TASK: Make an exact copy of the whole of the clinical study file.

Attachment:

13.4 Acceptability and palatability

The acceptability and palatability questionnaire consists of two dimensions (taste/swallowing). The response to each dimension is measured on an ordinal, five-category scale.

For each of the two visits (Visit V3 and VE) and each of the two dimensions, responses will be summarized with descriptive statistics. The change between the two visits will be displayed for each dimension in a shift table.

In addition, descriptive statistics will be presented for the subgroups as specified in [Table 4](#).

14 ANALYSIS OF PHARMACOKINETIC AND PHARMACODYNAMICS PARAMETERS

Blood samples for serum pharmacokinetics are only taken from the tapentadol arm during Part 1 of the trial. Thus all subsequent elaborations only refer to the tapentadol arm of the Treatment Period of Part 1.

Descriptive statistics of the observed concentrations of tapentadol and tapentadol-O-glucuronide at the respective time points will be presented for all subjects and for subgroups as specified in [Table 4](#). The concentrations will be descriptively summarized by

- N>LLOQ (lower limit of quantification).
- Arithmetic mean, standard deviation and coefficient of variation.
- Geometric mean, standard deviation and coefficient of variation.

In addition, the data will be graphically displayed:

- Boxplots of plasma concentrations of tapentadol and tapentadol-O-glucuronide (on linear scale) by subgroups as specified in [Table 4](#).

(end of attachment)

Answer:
13.4 Acceptability and palatability

The acceptability and palatability questionnaire consists of two dimensions (taste/swallowing). The response to each dimension is measured on an ordinal, five-category scale.

For each of the two visits (Visit V3 and VE) and each of the two dimensions, responses will be summarized with descriptive statistics. The change between the two visits will be displayed for each dimension in a shift table.

In addition, descriptive statistics will be presented for the subgroups as specified in [Table 4](#).

14 ANALYSIS OF PHARMACOKINETIC AND PHARMACODYNAMICS PARAMETERS

Blood samples for serum pharmacokinetics are only taken from the tapentadol arm during Part 1 of the trial. Thus all subsequent elaborations only refer to the tapentadol arm of the Treatment Period of Part 1.

Descriptive statistics of the observed concentrations of tapentadol and tapentadol-O-glucuronide at the respective time points will be presented for all subjects and for subgroups as specified in [Table 4](#). The concentrations will be descriptively summarized by

- N>LLOQ (lower limit of quantification).
- Arithmetic mean, standard deviation and coefficient of variation.
- Geometric mean, standard deviation and coefficient of variation.

In addition, the data will be graphically displayed:

- Boxplots of plasma concentrations of tapentadol and tapentadol-O-glucuronide (on linear scale) by subgroups as specified in [Table 4](#).